Did you or Jane Campion consult any old Westerns for visual inspiration, or did you try to avoid classic Hollywood cinema because this film tries to challenge those old mythologies?
It’s funny, because when I think back, we weren’t terribly interested in watching other films. I think we really wanted to make something with a unique flavor, which we knew we wouldn’t find in other filmmakers’ work.
I’m not drawn to [other films] as a touchstone. But the only film we actually watched and looked at as a benchmark was “A Man Escaped,” [Robert] Bresson’s film. We were really drawn to minimalism and simplicity and how much tension could be created with so little. You don’t necessarily need big vistas.
The personal stakes — if you care enough about a character — you’ll see it. It doesn’t require old foes to have a big shootout.
I hadn’t made the connection to Bresson, but I think the Criterion cover for “A Man Escaped” is a man holding a braided rope, which is a big image in “The Power of the Dog.”
I hadn’t make that connection, either! [Laughs.] There’s beautiful close-ups in that film. I’ve been thinking about rewatching both films as a double bill. The idea of what happens when you take away anything that’s not necessary, whether that’s a camera move or anything that’s just there to be pretty.
I wanted to give you an opportunity to respond to what Sam Elliott recently said about the film. What did you make of his comments? [Elliott called “The Power of the Dog” a “piece of s—” and criticized what he called “allusions to homosexuality.”]
I had to laugh, really. I mean, I find it hard to take it seriously because it’s really a wonderful example of the point the film is trying to make: There’s so many stereotypes of what a man should be, and it’s crazy to think that they’re still so strong and present.
I don’t know. I had to laugh a little bit, not out of disrespect — everyone has their own opinions — but there is something deeply uneasy about hearing those kind of comments in 2022.
Two more questions about the Academy Awards. Eight categories are going to be pre-taped. What do you think of that decision?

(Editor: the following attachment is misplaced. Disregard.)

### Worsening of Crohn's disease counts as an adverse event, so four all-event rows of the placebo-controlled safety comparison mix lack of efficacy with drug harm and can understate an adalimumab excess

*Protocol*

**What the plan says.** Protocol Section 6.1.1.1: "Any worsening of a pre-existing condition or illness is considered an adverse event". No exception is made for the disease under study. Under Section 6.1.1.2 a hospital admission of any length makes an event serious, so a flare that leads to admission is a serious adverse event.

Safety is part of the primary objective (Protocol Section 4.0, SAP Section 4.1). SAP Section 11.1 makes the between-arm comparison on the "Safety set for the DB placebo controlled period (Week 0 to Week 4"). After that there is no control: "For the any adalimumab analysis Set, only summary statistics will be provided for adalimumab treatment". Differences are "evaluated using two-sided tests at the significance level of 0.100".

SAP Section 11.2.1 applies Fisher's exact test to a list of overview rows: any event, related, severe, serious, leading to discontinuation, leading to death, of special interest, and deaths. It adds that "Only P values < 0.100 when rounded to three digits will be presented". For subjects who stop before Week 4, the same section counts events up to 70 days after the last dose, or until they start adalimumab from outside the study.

I feel like it’s a shame that certain categories are seen as somehow less interesting to the public. We’re such an ecosystem. You can’t take out editing or say production design is less important. Maybe because they’re not as tangible? I don’t know.
Every craftsperson that’s working on a film … once you make it to the Oscars, you’re doing something right. It seems a shame to do this, in order to save half an hour or so.
The people that are behind the scenes so rarely get a moment — and most of us are really modest, that’s why we’ve chosen to be behind the camera — and there are so few opportunities to be in the public eye and get recognition for what you contribute to films.
“The Power of the Dog” goes into the night with 12 nominations, and it seems to be the favorite to win best picture. Are there other films nominated this year that you loved or would like to see receive accolades?
I really loved “The Lost Daughter.” It’s a film that the world is ready for, as we redefine some of the stereotypes about motherhood. What I love about this moment … is that we’re really starting to have some honest conversations about all the different experiences people have around parenthood, gender stereotypes. “The Lost Daughter” did a beautiful job of talking about that.